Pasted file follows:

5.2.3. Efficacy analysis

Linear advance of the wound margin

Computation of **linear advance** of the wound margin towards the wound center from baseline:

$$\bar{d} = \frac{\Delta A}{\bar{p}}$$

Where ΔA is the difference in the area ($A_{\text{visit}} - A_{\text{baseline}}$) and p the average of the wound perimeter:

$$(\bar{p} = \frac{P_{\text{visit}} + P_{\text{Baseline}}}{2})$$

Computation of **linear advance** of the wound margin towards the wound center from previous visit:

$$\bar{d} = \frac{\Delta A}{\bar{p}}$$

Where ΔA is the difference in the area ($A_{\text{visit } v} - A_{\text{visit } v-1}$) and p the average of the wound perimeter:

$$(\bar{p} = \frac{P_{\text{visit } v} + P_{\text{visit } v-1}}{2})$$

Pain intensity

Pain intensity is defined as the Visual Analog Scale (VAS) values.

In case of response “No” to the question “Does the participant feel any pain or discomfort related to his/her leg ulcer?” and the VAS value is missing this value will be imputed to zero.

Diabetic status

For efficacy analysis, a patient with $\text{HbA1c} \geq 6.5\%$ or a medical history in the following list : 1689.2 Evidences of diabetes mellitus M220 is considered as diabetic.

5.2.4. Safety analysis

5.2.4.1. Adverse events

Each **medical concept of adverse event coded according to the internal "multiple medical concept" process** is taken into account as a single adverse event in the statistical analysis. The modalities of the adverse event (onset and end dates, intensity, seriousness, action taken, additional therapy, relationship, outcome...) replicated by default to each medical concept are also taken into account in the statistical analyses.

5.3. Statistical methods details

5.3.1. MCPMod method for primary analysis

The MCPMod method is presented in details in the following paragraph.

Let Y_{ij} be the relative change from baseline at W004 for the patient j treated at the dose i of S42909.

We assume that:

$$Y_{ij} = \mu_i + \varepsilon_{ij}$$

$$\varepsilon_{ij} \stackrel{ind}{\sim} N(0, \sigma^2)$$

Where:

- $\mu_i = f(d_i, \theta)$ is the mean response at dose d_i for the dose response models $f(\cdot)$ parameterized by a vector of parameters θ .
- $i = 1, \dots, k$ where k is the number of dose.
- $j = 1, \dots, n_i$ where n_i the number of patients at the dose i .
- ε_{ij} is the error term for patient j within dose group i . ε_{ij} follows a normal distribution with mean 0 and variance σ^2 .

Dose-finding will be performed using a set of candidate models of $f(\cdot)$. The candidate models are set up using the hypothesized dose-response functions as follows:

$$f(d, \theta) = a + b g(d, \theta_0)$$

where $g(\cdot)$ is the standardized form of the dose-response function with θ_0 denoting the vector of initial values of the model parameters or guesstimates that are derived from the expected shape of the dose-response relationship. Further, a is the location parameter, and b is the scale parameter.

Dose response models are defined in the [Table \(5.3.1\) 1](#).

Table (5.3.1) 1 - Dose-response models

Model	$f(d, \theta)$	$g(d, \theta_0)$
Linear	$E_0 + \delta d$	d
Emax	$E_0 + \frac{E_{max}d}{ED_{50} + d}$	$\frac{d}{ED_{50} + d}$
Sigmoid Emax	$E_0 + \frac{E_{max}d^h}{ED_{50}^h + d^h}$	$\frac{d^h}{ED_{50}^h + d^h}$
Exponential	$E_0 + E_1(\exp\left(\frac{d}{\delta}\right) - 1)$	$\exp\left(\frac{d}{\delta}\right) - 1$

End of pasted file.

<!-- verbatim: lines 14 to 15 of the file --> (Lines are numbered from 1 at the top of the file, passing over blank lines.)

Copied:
Diabetic status

For efficacy analysis, a patient with $\text{HbA1c} \geq 6.5\%$ or a medical history in the following list : 1689.2 Evidences of diabetes mellitus M220 is considered as diabetic.